By generating meanings in this way, through the activation of experiences of use and consumption, brands can insinuate themselves into a narrative that facilitates the discovery of the who as opposed to the what. Products must be infused with personality artificially, but it must never sound contrived. The who enables a brand to forge a better connection with customers.
The connection between the brand and loyalty is justified because it appeals to customers as people, not merely as buyers.
Establishing the connection
Brand-building processes require simultaneous coordination between two strategies. First, a structure must be created that gives volume to the brand. The product, its functional characteristics, and the rational values it is associated with play fundamental roles in building the structure. The product in its functional dimension is a necessary—but not sufficient—condition for the brand to exist. Second, the socialization and experience-generation processes must be activated and stories must be incorporated into the creation of meaning and the mobilization of feelings and emotions. These are sufficient—but not necessary—conditions for the brand’s existence. Thus, the necessary and sufficient conditions for a brand’s existence—the “if and only if” of the brand—arise from a combination of functional elements enriched by emotional elements.
The connection between the brand and loyalty is justified because it appeals to customers as people, not merely as buyers. This humanization of the sale activates symbolic elements that increase the brand’s density, generating a warmer texture in the relationship. The connection between loyalty and profitability depends on the activation of factors that increase income (higher average expenditure, more revenue from cross-selling, more movement in the product selection, lower price elasticity, etc.) as well as others that reduce costs (winning over customers, optimizing the portfolio through standardization processes based on greater and better knowledge of what customers want).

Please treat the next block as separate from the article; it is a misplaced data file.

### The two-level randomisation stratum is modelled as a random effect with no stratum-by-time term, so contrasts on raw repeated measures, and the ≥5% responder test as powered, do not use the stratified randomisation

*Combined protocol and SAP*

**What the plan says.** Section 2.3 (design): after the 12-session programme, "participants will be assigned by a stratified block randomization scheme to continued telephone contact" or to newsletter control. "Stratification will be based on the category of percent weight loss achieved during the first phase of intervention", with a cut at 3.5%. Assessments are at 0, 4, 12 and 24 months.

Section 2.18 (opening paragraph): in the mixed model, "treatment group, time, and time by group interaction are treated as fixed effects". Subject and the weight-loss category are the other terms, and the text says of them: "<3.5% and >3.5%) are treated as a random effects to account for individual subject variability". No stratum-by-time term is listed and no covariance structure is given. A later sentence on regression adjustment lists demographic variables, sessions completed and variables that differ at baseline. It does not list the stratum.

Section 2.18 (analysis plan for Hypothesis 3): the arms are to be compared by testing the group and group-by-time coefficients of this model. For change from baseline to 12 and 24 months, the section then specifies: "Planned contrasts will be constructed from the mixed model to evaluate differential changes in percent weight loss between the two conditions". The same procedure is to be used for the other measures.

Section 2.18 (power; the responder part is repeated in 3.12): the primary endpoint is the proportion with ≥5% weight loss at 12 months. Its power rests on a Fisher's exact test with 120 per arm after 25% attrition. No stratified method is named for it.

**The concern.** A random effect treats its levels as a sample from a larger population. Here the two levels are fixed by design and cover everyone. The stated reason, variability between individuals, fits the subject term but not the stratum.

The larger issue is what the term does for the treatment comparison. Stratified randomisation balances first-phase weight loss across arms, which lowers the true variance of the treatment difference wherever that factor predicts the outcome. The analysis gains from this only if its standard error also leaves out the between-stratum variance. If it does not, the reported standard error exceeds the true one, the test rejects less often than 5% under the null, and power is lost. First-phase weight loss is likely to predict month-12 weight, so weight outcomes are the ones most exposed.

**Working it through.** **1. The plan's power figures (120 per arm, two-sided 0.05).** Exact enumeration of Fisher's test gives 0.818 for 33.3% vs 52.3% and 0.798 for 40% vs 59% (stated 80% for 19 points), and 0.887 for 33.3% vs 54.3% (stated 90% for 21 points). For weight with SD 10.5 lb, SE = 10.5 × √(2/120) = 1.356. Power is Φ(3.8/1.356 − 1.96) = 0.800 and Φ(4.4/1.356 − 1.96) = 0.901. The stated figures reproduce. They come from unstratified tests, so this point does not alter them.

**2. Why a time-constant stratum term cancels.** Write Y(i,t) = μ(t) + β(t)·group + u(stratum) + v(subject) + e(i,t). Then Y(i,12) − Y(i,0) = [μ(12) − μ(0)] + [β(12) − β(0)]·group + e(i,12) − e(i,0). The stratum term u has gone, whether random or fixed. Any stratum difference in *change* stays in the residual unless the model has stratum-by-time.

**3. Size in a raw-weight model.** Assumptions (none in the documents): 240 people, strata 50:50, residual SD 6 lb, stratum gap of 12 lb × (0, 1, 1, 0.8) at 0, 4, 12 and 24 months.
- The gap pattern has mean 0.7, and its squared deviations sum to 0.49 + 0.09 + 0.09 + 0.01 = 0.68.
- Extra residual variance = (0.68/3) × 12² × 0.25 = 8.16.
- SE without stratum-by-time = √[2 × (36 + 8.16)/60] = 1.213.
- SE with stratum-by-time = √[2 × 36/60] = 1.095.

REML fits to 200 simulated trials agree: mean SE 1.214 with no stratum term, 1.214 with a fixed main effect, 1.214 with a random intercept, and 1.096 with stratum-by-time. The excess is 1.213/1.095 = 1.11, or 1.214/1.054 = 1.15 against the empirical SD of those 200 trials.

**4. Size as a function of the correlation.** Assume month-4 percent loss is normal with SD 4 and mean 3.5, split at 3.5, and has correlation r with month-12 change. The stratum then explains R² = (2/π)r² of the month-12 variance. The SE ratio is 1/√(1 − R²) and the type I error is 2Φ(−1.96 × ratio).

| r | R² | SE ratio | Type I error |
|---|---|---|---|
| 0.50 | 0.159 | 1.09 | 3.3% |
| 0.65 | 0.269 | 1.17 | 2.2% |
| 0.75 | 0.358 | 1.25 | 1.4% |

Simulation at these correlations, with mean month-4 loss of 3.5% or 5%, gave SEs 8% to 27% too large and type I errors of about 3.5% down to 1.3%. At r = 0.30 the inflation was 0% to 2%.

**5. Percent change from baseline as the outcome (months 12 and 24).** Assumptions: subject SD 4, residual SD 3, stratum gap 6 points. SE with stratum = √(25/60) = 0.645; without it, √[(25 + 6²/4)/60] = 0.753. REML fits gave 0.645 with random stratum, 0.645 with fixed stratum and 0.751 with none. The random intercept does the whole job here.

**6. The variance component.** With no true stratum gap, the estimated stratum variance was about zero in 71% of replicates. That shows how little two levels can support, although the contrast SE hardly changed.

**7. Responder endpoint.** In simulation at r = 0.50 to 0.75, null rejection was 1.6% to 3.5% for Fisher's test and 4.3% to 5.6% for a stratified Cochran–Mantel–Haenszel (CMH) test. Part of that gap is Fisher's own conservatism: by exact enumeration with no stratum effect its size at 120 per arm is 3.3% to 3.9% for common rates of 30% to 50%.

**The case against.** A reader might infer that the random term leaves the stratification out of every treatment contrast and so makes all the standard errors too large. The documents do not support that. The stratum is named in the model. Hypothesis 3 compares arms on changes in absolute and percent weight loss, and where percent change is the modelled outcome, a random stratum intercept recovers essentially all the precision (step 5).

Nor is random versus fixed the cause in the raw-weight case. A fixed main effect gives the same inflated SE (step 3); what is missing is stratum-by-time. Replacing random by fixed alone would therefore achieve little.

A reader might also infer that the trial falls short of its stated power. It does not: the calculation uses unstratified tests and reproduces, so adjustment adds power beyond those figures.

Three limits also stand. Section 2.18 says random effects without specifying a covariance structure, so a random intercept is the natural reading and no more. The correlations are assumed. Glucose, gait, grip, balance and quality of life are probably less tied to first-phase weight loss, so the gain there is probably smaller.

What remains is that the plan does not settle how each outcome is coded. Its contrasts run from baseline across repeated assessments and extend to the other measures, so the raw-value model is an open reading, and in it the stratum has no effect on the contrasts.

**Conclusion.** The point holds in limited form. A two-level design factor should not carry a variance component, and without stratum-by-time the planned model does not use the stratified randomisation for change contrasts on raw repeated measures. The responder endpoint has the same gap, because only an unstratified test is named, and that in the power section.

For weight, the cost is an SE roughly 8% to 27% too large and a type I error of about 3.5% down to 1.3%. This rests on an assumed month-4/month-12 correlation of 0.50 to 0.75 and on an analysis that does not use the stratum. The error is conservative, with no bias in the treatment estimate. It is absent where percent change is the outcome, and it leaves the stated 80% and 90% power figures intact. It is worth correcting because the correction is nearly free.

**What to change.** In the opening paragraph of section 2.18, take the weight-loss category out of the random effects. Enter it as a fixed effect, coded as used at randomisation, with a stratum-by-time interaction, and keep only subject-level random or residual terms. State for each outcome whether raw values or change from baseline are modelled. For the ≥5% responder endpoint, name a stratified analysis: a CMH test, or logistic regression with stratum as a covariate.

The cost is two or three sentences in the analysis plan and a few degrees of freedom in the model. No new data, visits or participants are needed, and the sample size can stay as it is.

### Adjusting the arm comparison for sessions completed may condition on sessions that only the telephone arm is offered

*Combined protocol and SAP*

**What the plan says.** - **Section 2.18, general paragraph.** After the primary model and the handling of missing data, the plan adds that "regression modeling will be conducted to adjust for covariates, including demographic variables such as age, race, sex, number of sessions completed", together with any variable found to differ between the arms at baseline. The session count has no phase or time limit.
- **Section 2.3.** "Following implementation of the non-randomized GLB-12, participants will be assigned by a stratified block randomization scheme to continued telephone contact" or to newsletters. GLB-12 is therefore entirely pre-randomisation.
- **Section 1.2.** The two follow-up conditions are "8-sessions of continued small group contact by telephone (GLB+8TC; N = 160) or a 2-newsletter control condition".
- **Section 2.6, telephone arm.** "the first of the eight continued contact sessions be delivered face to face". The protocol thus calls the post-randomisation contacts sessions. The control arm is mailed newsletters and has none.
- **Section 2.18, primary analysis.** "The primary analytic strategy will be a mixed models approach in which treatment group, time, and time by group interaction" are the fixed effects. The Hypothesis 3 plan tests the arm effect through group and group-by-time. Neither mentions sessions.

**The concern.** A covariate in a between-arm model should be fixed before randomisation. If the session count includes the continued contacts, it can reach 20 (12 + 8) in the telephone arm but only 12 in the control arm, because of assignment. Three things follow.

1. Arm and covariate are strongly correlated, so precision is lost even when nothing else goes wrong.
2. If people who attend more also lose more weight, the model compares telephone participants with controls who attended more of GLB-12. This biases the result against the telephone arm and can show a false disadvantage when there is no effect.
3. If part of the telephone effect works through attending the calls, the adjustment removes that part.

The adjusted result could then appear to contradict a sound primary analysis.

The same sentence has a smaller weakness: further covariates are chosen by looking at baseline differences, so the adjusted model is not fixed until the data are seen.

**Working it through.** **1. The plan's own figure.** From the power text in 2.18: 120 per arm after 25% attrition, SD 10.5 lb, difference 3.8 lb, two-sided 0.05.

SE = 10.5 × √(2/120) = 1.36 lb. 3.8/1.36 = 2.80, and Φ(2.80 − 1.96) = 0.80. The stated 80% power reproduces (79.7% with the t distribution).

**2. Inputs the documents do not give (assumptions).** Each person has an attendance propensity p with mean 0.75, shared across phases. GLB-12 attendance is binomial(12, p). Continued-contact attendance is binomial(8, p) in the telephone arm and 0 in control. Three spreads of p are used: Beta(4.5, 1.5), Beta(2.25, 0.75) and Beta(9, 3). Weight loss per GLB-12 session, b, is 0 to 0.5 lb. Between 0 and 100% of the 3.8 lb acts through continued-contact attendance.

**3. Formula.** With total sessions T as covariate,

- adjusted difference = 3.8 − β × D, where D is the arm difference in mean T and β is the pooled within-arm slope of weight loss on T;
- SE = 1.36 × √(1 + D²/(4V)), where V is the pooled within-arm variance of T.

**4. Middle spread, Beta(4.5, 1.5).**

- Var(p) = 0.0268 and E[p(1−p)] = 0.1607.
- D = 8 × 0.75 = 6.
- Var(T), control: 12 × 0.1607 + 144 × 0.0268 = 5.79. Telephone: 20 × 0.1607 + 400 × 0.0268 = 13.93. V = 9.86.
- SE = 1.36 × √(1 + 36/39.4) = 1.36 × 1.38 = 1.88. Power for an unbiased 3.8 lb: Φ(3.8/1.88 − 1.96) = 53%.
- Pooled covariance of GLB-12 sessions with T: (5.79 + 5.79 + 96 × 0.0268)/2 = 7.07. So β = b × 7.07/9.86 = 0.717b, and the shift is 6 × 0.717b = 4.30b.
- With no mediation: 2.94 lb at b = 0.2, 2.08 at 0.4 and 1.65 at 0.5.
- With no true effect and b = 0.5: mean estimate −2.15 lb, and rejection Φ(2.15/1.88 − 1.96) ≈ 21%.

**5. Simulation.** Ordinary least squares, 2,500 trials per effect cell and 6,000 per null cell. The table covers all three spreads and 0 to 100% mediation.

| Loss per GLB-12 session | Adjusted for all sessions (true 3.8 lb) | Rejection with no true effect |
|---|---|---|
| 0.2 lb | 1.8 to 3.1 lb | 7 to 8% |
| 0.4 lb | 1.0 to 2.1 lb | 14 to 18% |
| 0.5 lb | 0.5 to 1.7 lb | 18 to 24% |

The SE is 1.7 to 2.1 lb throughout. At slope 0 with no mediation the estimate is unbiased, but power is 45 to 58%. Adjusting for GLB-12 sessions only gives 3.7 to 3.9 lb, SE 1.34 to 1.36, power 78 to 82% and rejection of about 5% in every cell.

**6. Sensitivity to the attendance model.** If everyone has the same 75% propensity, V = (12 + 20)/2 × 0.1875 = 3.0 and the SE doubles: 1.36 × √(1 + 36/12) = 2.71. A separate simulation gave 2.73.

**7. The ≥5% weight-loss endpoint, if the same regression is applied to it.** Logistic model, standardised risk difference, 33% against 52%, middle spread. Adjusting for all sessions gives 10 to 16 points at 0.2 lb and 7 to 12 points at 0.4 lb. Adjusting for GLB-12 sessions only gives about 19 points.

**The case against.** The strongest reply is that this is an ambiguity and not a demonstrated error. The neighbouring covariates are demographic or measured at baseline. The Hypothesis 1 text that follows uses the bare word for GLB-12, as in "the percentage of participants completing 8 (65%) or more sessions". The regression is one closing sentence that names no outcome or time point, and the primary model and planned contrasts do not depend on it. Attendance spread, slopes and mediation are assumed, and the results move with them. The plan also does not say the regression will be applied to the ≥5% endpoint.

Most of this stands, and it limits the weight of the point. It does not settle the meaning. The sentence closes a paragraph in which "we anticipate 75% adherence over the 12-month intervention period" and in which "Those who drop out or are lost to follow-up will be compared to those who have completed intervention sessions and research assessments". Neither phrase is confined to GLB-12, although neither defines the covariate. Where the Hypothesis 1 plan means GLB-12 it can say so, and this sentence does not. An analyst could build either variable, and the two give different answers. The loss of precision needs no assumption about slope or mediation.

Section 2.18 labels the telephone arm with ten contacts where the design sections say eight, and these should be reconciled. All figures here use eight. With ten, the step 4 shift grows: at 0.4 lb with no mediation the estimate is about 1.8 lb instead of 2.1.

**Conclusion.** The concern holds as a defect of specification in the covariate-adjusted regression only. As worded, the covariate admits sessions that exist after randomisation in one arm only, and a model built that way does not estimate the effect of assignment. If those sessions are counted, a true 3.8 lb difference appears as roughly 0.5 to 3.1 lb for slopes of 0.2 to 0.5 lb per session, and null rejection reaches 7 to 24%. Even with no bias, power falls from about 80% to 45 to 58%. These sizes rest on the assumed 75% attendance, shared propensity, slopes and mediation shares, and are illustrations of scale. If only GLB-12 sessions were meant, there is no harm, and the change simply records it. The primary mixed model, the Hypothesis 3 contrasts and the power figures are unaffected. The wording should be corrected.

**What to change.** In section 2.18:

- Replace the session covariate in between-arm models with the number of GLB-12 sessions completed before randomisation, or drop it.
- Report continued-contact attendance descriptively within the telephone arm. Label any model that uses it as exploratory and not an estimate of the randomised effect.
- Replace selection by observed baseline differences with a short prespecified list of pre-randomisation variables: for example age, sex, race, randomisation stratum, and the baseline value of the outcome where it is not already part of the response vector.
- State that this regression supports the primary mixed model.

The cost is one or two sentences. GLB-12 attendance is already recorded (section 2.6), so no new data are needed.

Loyalty occurs when customers freely decide to embrace the company’s offering. The effect of loyalty is that the customer sticks around for the long run. Loyalty activates drivers that generate profitability. There is a temptation to simplify the process and confuse cause and effect; this leads to the adoption of practices more closely associated with customer retention than with true loyalty—which, in order to be effective, must be given freely.
The seduction of customers is grounded in the creation of meaning with narrative components. By telling a story, you can reveal meaning without committing the errors associated with simplifying a mere definition. To paraphrase Balzac, chronology—the mere accumulation of data—is the storytelling of fools. Since customers are never fools, you must captivate them by incorporating your product into a story that gives it full meaning. This is a task not only for advertising but also for corporate communication, social-media management, and the rich, vast set of below-the-line actions at our disposal.
The logic is clear: for a brand to be truly narrative, you must tell the story of the brand (communication), tell stories around the brand (advertising), incorporate the brand into stories (product placement), and share this story with customers (co-creation via social media). If your company takes responsibility for brand-building, its commitment to customers will grow, and vice versa.